“Dragnet”: Just the Facts

     Although not one of those kids who wanted to grow up to be a police detective, or one who devoured mystery novels, crime-fighting comics, or Sherlock Holmes fiction, I was a big fan of the TV series “Dragnet” starring Jack Webb…

     Although not one of those kids who wanted to grow up to be a police detective, or one who devoured mystery novels, crime-fighting comics, or Sherlock Holmes fiction, I was a big fan of the TV series "Dragnet" starring Jack Webb as Sergeant Joe Friday of the Los Angeles Police Department. The show first aired from 1951 to 1959, then came back in 1967 and ran to 1970. I can't remember why "Dragnet" appealed to me as a middle and high school student, but after watching a few episodes recently on a TV retro network, I know why I like it now. I admire the show today because the stories, based on actual police files, portray the bureaucracy, boredom, frustrations and drudgery--punctuated by bursts of danger--of real life detective work.

     The crimes featured on "Dragnet," ranging from murder, armed robbery, missing persons, arson, check fraud, embezzlement, and even shoplifting, unfolded in a straightforward fashion, helped along by Jack Webb's voice-over narration in which you are informed of the time, date, and place of every scene. The acting is direct and unpretentious (stilted if you're a fan of the modern, angst-ridden I'm-going-for-an-acting-award style) and doesn't overshadow the terse, crisp, clear-eyed exposition and dialog. I like the script writing, an enjoyable blend of Ernest Hemingway and first-rate news reporting. Journalism school students should be required to watch episodes of "Dragnet" and encouraged to emulate its style.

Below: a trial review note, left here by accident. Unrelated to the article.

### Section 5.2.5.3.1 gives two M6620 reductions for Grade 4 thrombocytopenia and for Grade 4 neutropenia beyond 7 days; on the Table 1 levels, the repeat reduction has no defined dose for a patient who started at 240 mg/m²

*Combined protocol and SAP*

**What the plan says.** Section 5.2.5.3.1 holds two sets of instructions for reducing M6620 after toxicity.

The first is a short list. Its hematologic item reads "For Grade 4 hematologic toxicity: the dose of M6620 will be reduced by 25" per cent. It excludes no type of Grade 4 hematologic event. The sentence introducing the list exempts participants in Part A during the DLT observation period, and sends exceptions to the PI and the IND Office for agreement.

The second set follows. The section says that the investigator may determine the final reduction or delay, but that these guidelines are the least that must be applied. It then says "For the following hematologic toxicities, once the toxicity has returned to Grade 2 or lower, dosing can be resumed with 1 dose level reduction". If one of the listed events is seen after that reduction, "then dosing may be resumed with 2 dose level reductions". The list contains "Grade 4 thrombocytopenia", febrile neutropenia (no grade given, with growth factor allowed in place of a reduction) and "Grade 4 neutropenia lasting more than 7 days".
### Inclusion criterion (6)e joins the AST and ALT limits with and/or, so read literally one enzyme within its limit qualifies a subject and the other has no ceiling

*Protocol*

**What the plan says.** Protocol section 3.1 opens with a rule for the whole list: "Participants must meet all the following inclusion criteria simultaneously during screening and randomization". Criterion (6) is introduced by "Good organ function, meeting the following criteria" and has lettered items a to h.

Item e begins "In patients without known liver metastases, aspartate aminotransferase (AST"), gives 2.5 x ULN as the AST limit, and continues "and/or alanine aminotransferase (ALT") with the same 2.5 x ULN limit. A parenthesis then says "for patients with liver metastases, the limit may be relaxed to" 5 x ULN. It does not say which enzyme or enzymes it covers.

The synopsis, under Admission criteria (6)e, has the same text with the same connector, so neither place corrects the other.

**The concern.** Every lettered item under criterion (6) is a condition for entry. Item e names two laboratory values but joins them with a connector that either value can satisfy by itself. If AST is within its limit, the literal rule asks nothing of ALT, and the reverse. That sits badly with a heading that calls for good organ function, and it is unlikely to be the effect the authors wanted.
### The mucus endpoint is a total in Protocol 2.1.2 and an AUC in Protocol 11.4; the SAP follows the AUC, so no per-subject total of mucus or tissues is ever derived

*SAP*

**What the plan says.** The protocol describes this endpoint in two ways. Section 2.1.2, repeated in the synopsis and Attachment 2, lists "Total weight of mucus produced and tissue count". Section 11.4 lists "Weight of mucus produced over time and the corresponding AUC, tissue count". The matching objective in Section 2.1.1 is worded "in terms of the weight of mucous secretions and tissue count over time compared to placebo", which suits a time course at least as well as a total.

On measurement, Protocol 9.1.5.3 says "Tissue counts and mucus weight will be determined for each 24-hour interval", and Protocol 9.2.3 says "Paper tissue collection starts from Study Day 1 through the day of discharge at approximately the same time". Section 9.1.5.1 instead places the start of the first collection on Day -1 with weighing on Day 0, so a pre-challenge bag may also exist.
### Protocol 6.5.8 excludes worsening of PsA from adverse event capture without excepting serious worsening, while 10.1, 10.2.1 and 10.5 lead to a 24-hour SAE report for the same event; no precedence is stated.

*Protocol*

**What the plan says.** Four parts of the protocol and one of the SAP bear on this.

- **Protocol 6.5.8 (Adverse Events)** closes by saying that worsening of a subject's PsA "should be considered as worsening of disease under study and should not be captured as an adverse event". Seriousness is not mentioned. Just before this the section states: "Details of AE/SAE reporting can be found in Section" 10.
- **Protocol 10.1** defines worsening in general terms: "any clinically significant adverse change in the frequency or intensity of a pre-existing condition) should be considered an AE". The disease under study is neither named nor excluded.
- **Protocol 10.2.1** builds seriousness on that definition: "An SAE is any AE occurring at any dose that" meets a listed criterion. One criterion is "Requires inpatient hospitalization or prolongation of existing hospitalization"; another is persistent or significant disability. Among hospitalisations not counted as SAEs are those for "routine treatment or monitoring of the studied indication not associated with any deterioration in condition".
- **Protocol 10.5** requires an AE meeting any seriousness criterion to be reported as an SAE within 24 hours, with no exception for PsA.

Each "Dragnet" episode had a beginning, middle, and end. I especially enjoyed the story wrap-ups because you learned the fate of the criminal suspects who were tried and convicted in "Department 187 of the Superior Court of California, in and for the city and county of Los Angeles." First-degree murderers were "executed in the manner prescribed by law at the state penitentiary, San Quentin, California." Bam. Case closed.

     Jack Webb also produced the show which was written principally by James E. Moser who peppered the scripts with police terminology such as M. O. and APB (all points bulletin). Moser realistically portrayed how criminal cases are solved by detectives who logically follow one investigative lead to the next. Detective Joe Friday didn't have feelings in his "gut," or lay awake at night in angst over the mental and emotional strains of being a cop. He did his job in workman like fashion without all the belly-aching.

     "Dragnet" was good stuff then, and, in my opinion, refreshing now.  

from http://jimfishertruecrime.blogspot.com/